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Discussion Starter #1
Mine will be 6 years old this year. I've never requeened, never treated it. The original queen is a bweaver. I'm sure they have swarmed a few times and or superceded the queen at some point. They are my best producers every year and have always been very gentle. I checked on them this past weekend and they were flying all around and bring in pollen getting ready for year #6. I have another one turning 5yrs old and 2 turning 4 this year.
 

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I have one whose first year was 2000. The queen was a daughter of a Webster queen. Obviously the colony has changed their queen several time, but their production has stayed high most years...so why re-queen. Last three years...135, 135, 110 lb. of honey. Average colony production those years was 55, 108, 50.
 

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I got a NWC from honeyrun that is marked and this will be her 5th season also treatment free. i just cant bring myself to killing her or requeening them. i also have some beeweavers that are doing well it been cold here single digits and the are doing well.
 

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I have a 4 1/2 year old from a Zia Queen. Still have her. No real treatments either.
 

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I have one whose first year was 2000. The queen was a daughter of a Webster queen. Obviously the colony has changed their queen several time, but their production has stayed high most years...so why re-queen. Last three years...135, 135, 110 lb. of honey. Average colony production those years was 55, 108, 50.
Do you raise queens from that hive?
Do they perform as good?
 

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They're supposed to die when they are two right? We must be doing something wrong.
 

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Discussion Starter #10
Hambone. Say something profound for your 5000th post. :applause:
6 years ago I was looking around for some info on TBH on the internet, when I stumbled upon the Beesource Forum, and nothing as been the same since… So, I sit here and ponder about what to write for my 5000th post. Should I write a post about all the great people I have met? Perhaps speak of the many great items I have bought through the BS and BS members? Maybe just a stupid joke in the joke section will do? I can’t think of just a single thing to write about. SO I will write about my six years on the BS and that which it has brought me.

I recall the early years of the BS, Back when you would wait for HOURS just to MAYBE get a response to a question about the bee question you had. It was just a few guys that regularly posted. My, oh my, how things have changed, from a handful of topics, to the vast sections of topics we have today. Growing from the few hundred of members we had back them, to the over 14,000 strong that we have today. The few posts a day have been replaced by hundreds of posts per day. Our little BS is all growds up.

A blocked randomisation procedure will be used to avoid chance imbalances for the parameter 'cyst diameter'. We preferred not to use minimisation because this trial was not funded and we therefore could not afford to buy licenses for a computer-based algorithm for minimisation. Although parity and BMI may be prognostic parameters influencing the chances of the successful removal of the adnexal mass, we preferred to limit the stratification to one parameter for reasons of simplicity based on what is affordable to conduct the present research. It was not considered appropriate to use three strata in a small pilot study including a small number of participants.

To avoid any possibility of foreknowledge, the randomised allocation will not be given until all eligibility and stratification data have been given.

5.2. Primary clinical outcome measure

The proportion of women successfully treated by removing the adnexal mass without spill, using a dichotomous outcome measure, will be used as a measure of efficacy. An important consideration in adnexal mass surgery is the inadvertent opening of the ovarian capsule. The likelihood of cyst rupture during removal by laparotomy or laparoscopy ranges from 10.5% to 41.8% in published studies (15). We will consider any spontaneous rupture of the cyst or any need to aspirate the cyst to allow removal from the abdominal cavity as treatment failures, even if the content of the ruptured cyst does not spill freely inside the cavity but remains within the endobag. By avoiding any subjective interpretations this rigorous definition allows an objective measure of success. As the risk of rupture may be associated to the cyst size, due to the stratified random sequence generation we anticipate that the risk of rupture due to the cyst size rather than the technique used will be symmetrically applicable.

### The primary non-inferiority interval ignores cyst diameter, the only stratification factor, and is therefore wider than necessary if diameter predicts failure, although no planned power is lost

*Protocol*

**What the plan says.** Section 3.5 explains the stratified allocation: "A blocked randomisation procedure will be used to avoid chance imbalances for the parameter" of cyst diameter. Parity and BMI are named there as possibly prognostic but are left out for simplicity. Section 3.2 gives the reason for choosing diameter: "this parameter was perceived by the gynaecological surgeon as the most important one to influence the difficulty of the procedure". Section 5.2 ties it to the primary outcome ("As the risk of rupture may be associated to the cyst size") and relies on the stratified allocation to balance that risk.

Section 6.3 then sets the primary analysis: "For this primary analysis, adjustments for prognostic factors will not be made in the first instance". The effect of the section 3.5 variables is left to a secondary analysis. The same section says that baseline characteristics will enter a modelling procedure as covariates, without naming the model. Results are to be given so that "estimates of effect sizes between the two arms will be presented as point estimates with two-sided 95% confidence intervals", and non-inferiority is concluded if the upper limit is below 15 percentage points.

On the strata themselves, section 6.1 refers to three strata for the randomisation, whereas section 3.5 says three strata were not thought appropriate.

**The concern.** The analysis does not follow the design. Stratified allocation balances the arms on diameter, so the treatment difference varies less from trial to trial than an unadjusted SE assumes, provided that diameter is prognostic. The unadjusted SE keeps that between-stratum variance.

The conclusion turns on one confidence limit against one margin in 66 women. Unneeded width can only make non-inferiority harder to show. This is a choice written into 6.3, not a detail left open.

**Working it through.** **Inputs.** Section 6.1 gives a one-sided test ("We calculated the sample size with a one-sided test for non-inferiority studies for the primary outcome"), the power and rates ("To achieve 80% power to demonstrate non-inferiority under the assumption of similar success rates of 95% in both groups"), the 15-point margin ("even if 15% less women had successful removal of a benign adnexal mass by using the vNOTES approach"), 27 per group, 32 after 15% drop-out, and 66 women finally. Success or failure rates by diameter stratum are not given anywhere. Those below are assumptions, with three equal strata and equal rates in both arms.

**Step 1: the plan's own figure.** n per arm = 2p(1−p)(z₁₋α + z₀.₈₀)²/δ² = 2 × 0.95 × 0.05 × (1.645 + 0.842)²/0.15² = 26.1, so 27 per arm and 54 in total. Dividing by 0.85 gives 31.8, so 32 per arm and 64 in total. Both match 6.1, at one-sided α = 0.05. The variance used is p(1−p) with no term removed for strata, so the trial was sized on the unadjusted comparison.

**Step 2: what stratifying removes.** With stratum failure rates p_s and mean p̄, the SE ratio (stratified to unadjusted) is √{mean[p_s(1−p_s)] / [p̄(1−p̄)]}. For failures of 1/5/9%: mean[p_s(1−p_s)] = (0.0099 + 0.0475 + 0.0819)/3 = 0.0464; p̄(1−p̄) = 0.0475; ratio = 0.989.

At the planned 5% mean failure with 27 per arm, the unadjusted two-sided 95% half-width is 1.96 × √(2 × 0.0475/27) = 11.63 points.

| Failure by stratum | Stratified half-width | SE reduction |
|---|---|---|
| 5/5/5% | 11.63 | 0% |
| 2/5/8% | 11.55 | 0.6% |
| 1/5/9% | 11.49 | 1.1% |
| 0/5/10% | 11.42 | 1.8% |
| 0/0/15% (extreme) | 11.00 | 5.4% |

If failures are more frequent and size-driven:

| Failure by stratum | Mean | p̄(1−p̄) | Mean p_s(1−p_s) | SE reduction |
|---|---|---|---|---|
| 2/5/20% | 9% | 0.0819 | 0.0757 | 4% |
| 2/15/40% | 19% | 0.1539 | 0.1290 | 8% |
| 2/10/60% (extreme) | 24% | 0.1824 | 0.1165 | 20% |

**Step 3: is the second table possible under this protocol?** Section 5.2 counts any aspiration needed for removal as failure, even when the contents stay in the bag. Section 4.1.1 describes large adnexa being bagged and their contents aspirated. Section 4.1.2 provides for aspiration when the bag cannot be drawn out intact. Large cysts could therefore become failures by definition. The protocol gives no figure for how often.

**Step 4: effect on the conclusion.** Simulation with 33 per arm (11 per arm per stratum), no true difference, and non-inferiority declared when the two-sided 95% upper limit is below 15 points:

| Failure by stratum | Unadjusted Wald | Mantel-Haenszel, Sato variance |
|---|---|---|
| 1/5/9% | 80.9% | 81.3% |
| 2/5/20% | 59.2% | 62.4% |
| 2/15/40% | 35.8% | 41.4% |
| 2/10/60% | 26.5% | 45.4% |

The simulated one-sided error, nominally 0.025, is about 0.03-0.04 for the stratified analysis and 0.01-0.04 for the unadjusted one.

Most websites that you go to have sponsors, it is how they make money on the interwebs. Usually those sponsors are faceless, nameless people that have no idea who their customers are; much less know what the customers need, but not here on the Beesource. The great sponsors that help make the BS possible, are also great members that contribute more than just money, they contribute to every part of the BS. Also, if you ever have any issues, or questions they are just a PM away. The sponsors are more than just companies, they are people that truly know their customers and the needs that they have.

I believe that one of the reasons for the Beesource's success is the members themselves, a great many of whom I have had the honor of talking with. So many different personalities are the thing which makes the BS such a great place to call home. Learning about different people’s ideas on things. I do not always agree with everyone, but I appreciate their different points of view on things. The members are the things that are unique to the BS that make it go. The new members, as well as old members, meshing together to form a giant ball of gooey fun and banter helps to makes BS unique.

To answer the eternal question….”Do I have a life?” …..Well, I would like to think so , yes. Next question.

Finally, I would like to thank Barry for having the GENIUS to create such a great resource/digital playground for the Beekeepers in the US and around the world. Without Barry there would not be any Beesource, what I use as my internet water cooler, for me to keep up with current events. I think that the way that Barry set up the BS to succeed from day one has everything to do with it. So I want thank him for Beesource, and all that he has done for the members and me. I can only hope that the next six years are as fun as the first!